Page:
12 -that gaps, trouble-regions, disturbances, superficialities, etc., be viewed and dealt with structurally; -that inner structural relations – fitting or not fitting – be sought among such disturbances and the given situation as a whole and among its various parts; -that there be operations of structural grouping and segregation, of centering, etc.; -that operations be viewed and treated in their structural place, role, dynamic meaning, including realization of the changes which thus involves. ~Productive Thinking (Wertheimer, 1961)
14 2.Behavioral point of view Comparison and discrimination (identification of similarities and differences) Analysis (looking at parts) Induction (generalisation, both empricial and structural) Experience (gathering facts or vividly grasping structure) Experimentation (seeking to decide between possible hypotheses)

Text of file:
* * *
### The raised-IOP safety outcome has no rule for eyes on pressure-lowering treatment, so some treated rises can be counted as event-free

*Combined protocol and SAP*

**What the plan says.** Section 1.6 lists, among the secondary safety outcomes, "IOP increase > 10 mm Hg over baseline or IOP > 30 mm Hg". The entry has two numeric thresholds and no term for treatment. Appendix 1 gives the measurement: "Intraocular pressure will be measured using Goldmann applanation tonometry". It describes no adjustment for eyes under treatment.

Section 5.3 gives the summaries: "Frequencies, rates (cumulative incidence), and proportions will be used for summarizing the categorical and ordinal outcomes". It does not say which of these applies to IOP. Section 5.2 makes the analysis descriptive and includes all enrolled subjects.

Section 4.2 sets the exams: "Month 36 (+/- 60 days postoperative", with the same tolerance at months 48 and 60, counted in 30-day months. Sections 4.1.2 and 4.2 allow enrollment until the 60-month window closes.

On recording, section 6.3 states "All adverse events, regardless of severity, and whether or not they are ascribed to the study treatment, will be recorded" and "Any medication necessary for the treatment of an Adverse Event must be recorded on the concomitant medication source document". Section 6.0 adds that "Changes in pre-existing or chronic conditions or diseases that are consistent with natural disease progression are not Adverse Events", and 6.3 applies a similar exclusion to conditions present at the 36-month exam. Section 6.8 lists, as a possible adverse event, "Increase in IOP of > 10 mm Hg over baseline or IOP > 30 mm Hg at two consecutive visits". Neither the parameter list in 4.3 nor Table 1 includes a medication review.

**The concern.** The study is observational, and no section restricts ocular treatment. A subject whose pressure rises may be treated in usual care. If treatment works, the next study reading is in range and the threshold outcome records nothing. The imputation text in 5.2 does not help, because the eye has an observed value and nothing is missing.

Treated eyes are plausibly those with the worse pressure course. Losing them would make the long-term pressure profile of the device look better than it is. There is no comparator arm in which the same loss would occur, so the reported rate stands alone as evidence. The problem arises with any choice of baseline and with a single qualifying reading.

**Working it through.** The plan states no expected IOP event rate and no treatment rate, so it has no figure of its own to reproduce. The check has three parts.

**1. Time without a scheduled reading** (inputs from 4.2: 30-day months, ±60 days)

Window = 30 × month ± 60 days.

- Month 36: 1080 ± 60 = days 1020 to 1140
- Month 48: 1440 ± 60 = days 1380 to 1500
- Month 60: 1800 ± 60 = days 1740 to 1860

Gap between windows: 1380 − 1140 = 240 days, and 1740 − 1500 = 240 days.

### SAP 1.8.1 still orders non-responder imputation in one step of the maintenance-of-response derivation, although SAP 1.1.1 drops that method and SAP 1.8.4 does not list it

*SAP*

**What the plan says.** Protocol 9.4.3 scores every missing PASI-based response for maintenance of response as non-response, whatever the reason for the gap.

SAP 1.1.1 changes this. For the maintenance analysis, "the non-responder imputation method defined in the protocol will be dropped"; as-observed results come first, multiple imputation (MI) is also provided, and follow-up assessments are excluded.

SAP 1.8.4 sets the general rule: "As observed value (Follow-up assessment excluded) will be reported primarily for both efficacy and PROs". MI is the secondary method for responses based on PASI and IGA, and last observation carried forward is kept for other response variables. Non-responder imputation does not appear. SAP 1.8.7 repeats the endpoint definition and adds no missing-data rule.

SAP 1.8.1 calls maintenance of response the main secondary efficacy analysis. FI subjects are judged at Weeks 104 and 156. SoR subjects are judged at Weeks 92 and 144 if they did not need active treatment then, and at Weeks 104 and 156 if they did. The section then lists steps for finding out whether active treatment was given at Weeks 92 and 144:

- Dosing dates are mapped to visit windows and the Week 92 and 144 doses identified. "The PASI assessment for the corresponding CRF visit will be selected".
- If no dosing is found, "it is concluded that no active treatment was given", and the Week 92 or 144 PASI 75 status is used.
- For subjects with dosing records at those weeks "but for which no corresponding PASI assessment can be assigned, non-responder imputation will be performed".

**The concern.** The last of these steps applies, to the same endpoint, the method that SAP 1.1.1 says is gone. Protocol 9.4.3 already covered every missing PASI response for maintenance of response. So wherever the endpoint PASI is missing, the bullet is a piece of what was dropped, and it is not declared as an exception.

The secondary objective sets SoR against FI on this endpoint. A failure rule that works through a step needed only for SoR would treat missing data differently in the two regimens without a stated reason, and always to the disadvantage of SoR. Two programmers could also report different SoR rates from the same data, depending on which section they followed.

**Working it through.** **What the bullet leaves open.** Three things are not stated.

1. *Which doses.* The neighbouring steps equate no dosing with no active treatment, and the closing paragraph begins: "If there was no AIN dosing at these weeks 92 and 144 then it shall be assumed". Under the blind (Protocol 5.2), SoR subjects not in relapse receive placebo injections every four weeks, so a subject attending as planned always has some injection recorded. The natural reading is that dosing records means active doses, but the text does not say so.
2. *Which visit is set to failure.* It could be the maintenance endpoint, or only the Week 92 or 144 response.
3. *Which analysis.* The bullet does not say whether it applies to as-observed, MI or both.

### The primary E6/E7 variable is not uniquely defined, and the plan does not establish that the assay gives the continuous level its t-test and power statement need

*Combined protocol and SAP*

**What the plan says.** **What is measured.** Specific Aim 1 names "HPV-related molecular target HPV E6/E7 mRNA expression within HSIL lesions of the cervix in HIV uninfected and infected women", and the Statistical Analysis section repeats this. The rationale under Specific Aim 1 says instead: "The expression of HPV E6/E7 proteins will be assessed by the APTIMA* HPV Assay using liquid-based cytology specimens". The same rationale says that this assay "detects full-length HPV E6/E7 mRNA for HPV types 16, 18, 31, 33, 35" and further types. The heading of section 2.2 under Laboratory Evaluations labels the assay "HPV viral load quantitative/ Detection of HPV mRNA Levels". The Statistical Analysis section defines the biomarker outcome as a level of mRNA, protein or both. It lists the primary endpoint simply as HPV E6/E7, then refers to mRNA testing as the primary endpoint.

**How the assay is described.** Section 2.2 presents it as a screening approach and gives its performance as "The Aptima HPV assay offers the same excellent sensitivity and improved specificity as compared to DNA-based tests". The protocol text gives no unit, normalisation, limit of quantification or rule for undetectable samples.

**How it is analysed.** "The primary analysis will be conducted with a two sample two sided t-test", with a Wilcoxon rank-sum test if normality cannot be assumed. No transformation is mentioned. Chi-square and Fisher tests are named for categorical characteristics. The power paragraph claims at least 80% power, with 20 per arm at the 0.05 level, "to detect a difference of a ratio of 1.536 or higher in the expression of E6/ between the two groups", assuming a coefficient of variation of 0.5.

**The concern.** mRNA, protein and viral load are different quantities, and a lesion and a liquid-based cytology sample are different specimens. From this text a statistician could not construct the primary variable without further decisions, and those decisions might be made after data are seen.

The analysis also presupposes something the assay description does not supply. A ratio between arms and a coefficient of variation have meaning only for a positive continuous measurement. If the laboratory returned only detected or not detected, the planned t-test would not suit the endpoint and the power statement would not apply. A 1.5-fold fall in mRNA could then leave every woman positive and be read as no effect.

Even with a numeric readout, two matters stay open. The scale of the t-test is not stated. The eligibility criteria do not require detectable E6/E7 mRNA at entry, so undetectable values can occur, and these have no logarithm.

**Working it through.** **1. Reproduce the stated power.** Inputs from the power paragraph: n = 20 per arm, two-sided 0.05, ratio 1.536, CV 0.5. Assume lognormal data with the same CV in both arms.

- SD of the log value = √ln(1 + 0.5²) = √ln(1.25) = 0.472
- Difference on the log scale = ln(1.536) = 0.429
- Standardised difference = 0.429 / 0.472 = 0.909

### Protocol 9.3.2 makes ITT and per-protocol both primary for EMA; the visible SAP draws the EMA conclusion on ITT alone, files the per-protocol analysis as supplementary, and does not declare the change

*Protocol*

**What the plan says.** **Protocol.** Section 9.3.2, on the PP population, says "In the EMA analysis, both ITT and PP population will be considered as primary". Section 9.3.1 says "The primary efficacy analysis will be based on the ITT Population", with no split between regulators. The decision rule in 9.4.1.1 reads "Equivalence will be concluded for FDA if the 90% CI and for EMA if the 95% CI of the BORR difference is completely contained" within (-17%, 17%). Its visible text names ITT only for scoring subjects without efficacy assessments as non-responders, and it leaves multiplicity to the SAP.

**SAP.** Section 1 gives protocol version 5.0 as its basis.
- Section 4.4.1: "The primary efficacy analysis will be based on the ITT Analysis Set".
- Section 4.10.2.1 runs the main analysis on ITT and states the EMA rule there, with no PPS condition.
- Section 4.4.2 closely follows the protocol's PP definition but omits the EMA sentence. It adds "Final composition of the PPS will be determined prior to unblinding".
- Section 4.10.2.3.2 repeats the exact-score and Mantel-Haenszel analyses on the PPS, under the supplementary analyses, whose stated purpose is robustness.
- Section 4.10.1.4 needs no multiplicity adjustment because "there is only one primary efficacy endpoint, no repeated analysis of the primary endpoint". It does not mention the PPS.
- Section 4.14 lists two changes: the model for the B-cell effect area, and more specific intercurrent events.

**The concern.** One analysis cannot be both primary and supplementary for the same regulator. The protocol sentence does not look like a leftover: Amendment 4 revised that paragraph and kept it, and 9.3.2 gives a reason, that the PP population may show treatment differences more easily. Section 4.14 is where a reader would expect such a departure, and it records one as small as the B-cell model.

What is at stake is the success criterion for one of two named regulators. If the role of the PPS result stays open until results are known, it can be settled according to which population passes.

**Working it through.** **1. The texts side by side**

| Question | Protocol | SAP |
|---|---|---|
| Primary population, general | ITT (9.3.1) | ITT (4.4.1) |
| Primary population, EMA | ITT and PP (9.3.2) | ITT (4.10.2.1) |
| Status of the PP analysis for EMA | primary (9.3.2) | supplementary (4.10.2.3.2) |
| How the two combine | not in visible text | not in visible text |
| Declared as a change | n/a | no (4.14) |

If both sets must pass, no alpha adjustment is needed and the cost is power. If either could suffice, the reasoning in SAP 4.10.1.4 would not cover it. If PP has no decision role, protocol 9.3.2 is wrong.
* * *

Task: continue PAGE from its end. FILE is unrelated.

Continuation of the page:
15 Expressing one variable is a function of another variable Associating (items together and recognising structural relationships) Repeating Trial and error Learning on the basis of success (with or without appreciating structural significance ) (based on Wertheimer, 1961,pp.248-51)
16 3.Learner’s powers Discerning similarities and differences –to distinguish –to discern –to make distinctions Mental imagery and imagination –the power that we are able to be simultaneously present and yet “somewhere else”
17 Generalising and abstracting –generalising and abstraction are the foundations of language Generalising and specialising –two sides of the coin seeing the particular in the general seeing the general through the particular Conjecturing and convincing –making an assertion about a pattern detected –justifying it so that others are convinced (Mason & Johnston-Wilder, 2004)